My parents subscribed to ONdigital recently. They know they don’t want lots of channels, or to have a dish or cable installed to make it more permanent, so went for the terrestrial option which allowed them to continue to use the existing aerial and receive programmes in high quality, widescreen formats with additional channels as well.

Three months into the subscription and they still don’t watch an awful lot other than BBC One, BBC Two, ITV, Channel 4 and Channel 5. Or, come to think of it, BBC One, BBC Two and Channel 4. Actually, mainly BBC Two and Channel 4. But mostly BBC Two.

They don’t like Ali G. My father still asks, “when is the news on?” – forgetting channel 11’s BBC News 24. They’re fully fledged analogue viewers and will probably continue to be for the considerable future.

Why should they have to have 200 channels “because they can”? Because people seem to think they have to in order to survive in the much hyped “revolution” of digital television.

It’s a situation that has caused ONdigital many problems during the first 27 months of its existence. Quite rightly, it has promoted the easy set-up nature of the system, but there are a few more plus points that it can – and in many cases does – promote.

The UEFA Champions League on ONsport means that ONdigital has more football than Sky, it has as much Internet capability as its rivals and also pay-per-view films (although not as many, but who could watch sixty at a time?). There’s also a few advantages held over Sky.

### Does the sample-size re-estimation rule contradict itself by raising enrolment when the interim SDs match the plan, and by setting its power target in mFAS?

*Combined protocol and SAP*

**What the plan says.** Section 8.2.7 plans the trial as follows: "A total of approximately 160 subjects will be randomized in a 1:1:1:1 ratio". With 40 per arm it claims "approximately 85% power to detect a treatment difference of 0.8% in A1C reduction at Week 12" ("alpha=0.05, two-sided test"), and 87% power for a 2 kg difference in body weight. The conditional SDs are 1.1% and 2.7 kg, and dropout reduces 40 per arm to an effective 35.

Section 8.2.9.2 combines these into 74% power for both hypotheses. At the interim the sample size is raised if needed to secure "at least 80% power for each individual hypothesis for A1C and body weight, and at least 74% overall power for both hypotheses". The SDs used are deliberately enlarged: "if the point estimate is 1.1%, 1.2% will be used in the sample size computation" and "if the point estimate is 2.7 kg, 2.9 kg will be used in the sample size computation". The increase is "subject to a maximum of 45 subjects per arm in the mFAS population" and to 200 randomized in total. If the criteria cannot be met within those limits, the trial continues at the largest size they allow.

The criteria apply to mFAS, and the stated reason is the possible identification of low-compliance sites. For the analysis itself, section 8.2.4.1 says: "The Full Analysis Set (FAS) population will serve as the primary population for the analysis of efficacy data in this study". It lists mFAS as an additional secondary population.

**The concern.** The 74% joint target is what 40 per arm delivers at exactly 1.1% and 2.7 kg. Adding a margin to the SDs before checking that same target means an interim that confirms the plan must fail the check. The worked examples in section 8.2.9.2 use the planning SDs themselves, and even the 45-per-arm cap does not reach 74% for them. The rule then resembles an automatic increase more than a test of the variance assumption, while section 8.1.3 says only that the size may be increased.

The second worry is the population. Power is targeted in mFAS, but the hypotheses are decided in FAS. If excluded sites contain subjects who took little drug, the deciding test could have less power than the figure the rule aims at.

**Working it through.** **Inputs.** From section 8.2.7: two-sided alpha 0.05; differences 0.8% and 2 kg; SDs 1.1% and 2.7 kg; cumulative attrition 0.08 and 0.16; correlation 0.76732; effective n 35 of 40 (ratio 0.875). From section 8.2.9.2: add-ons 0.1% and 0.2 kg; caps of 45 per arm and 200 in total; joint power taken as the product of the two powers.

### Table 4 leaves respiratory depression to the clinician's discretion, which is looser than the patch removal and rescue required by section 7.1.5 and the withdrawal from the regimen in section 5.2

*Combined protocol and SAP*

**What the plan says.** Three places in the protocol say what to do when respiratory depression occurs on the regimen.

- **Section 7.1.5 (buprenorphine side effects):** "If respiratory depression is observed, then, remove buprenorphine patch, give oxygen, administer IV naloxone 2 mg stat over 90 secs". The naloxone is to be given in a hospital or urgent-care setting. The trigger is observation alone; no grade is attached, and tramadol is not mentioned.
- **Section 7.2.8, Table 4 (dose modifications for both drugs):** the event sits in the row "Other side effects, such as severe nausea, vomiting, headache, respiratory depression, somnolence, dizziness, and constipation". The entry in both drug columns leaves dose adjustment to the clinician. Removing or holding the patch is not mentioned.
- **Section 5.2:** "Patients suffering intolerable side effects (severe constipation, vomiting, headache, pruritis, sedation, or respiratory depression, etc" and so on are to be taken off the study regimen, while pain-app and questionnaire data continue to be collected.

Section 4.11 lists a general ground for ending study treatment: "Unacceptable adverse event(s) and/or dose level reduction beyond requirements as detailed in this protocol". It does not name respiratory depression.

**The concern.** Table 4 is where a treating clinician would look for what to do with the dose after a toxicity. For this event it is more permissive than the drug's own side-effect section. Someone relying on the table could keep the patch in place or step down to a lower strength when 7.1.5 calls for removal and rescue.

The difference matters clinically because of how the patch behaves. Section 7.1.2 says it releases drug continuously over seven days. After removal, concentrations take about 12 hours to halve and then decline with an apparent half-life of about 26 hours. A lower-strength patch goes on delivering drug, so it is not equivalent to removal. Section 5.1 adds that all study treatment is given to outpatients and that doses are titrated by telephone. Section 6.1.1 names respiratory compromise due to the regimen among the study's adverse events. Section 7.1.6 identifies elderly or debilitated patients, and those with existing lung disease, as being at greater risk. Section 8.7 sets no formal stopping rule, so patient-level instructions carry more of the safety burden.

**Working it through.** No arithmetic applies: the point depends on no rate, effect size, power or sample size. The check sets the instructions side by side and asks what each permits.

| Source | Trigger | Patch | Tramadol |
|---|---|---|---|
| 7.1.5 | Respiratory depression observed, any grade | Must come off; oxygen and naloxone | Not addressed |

A full range of digital teletext, interactivity on channels such as E4, a timer system that allows the box to change channels automatically for timer recording and, of course, ITV. It’s a different platform that different people with different viewing habits subscribe too, and they’re not in any way losing out.

As Granada and Carlton run the system, a subscription to ONdigital is a subscription to keep the old analogue channels special, and not in the same league as Sky One.

The free-to-air services provided by the existing companies are listed in the opening section of the channel list, not after all the channels that get higher ratings. And, as the recent fuss over E4 demonstrated, the “four old ones” can still muster up something that Sky viewers want.

As the BBC gears up to launch BBC3, BBC4, CBBC Playbox and an as-yet unnamed children’s channel for 6-13 year olds (with Newsround four times a day – you won’t get that on Nickelodeon) this Autumn, it’s expected that the re-vamped band of channels will encourage more people to switch on to digital as it has the things they want to see, rather than just limp old repeats of The Simpsons.

The CBBC plans are understandably making a consortium of existing children’s TV channel providers nervous and they hide behind “unfair competition” as a reason for not allowing the BBC to go ahead.

The “old” channels that no one on Sky apparently watches and that ONdigital viewers have to “make do with” could prove to be the saving grace of the digital revolution. And ONdigital viewers will be there all the way.

[Since this article was written, ONdigital was rebranded to ITV Digital, but ITV Digital has since closed and has been replaced, after a prolonged wait, by a free service called Freeview and a small pay service called Top Up TV]

 

Jonathan Bufton